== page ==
Surge pricing leaves behind bad taste

by Leonard Greene

After the Five Guys franchise went viral the other day over a $12 burger, the joke making its way around the internet was that customers would have to start going to Four Guys just to save a little money.

But it turns out that Five Guys wasn’t the worst offender when it came to putting price gouging on the menu.

That distinction went to Wendy’s, whose CEO, Kirk Tanner, floated an idea about raising prices during peak demand.

It’s like what would happen if Uber and the Big Mac had a baby.

Tanner, in an earnings call to investors, said that Wendy’s would begin testing features including “dynamic pricing” as early as next year.

“Dynamic pricing” is another way to say “surge pricing,” which raises the cost of goods and services based on demand, especially during peak hours of the day.

It is most often associated with shifting airline ticket prices or how ride-hailing services like Uber and Lyft adjust fares at busy times.

But burger lovers weren’t having it.

Tanner’s comment sparked an online backlash, with some vowing to stack their freezer with the company’s signature “Frosty” milkshakes to hoard for summer months.

Among those outraged by the hamburger hustle was U.S. Sen. Elizabeth Warren, D-Mass., who once had a burger named after her in Harvard Square.

“That means you could pay more for your lunch, even if the cost to Wendy’s stays exactly the same,” Warren tweeted. “It’s price gouging plain and simple, and American families have had enough.”

Quicker than you could say “New Coke,” Wendy’s execs backed down, but not without trying to convince consumers that the new pricing plan would have been for their own good.

“This was misconstrued in some media reports as an intent to raise prices when demand is highest at our restaurants,” the company said in a statement.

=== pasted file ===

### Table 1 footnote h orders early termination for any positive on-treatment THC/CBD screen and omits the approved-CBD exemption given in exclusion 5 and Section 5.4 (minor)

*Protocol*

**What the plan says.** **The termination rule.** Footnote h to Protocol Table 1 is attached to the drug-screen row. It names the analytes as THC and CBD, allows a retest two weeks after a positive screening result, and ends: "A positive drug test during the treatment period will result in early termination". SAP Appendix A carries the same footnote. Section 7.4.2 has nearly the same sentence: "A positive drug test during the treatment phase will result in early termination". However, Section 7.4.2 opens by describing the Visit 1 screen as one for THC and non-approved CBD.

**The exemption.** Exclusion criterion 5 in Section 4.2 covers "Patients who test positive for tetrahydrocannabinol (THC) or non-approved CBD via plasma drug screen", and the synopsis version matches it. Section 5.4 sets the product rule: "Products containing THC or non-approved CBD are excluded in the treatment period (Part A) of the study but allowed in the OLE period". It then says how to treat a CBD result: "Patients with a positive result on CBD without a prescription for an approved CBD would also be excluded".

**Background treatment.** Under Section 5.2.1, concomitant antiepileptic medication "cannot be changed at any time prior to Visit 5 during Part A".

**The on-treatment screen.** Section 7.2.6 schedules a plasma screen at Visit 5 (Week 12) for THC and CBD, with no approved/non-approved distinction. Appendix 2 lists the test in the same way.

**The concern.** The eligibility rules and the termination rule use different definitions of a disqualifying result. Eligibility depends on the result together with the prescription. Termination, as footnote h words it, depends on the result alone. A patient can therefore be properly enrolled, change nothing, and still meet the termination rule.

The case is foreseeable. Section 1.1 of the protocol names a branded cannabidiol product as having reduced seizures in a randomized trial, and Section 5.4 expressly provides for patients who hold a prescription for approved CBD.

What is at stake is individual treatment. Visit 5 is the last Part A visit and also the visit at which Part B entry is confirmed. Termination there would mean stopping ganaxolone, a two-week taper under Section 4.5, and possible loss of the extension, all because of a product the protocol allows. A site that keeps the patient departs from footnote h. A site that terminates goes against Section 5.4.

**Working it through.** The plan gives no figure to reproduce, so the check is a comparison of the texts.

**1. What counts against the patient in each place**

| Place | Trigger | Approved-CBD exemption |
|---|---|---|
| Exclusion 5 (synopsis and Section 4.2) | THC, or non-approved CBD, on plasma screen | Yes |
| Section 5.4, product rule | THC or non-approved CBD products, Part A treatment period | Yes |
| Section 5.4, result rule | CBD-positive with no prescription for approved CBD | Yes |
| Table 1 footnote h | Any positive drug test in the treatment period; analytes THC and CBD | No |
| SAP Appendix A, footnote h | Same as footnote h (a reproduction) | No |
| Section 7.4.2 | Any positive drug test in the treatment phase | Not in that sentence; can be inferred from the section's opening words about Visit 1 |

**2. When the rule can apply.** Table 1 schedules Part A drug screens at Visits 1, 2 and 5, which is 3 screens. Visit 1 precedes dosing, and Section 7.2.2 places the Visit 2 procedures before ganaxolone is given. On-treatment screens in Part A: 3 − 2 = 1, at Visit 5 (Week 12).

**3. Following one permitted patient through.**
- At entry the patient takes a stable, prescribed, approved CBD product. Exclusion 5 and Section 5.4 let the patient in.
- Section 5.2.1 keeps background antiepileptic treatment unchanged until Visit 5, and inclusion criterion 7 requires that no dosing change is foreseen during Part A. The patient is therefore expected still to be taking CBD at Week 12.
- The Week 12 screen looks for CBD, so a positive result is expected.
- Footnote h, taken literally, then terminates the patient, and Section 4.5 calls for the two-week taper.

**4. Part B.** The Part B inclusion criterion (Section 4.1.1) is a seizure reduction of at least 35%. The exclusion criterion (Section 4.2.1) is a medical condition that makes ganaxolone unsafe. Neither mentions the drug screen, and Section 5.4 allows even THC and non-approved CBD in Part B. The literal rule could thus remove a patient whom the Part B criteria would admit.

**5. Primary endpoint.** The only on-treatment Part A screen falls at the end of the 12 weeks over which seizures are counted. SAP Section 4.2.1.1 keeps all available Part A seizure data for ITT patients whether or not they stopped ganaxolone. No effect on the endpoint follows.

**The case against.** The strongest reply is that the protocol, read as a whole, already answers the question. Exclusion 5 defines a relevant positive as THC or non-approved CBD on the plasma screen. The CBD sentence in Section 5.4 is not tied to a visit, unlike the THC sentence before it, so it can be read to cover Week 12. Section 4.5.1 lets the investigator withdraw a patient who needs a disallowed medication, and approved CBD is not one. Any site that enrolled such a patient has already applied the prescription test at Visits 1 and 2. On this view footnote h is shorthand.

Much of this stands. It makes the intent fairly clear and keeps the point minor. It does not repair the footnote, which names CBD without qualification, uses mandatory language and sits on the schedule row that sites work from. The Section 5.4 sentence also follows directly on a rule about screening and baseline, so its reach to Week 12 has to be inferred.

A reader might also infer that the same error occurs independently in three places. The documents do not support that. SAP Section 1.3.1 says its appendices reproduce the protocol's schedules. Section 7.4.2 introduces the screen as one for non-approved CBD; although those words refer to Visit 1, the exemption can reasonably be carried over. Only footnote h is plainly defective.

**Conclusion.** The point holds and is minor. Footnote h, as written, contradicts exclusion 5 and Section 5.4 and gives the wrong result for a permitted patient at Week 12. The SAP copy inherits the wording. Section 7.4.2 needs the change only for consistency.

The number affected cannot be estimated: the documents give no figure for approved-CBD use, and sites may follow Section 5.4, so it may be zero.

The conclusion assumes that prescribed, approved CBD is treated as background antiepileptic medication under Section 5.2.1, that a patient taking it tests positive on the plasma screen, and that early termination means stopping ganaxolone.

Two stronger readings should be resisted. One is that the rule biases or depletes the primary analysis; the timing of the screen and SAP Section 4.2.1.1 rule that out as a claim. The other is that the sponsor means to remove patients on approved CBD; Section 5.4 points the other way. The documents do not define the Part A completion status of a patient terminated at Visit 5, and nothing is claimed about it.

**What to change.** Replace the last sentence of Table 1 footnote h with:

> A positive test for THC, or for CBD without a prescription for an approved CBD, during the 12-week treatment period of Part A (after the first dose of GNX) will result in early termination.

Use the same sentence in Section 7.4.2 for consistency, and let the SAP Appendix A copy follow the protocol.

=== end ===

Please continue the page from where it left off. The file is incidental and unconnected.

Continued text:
“Digital menu boards could allow us to change the menu offerings at different times of day and offer discounts and value offers to our customers more easily, particularly in the slower times of day.”

Yeah, right. And a footlong sandwich at Subway is really 12 inches.

Fast-food restaurants have all kinds of ways to mislead us. The first is that they are fast.

There is little worse than ordering ahead in the fast-food app, and going through the drive-through, only to have a cashier tell you to wait in one of the handicap spots for your order.

Then when you get home, your fries or nuggets are missing.

And, I know I should check the bag before I leave the parking lot, but getting the order right isn’t rocket science.

It’s not even regular science.

And, no, the burgers look nothing like they do in the Times Square billboards. We know that by now.

But there should at least be some expectation that the price won’t charge between the time we leave our homes and pull up to place our order at the kiosk.

Coca-Cola bombed with customers in the ‘80s when the company tried to change its formula and fix something that wasn’t broken.

The only thing that kept the backlash from being worse was that there was no social media back then.

No such luck for Wendy’s. Same thing for Five Guys, which was trending on X after a customer posted a receipt with a $12.49 charge for a bacon cheeseburger.

With fries, soda and tax, the meal, for one person, came out to $24.10.

“I just bought a Five Guys meal,” another customer posted on X. “Now I’m going to be a month late on my rent.”

Surge pricing is a bad idea for burgers. What’s next? Congestion pricing for the drive-through lane?

Leonard Greene writes breaking news articles and commentary as a member of the newly-formed investigative Strike Team at the New York Daily News.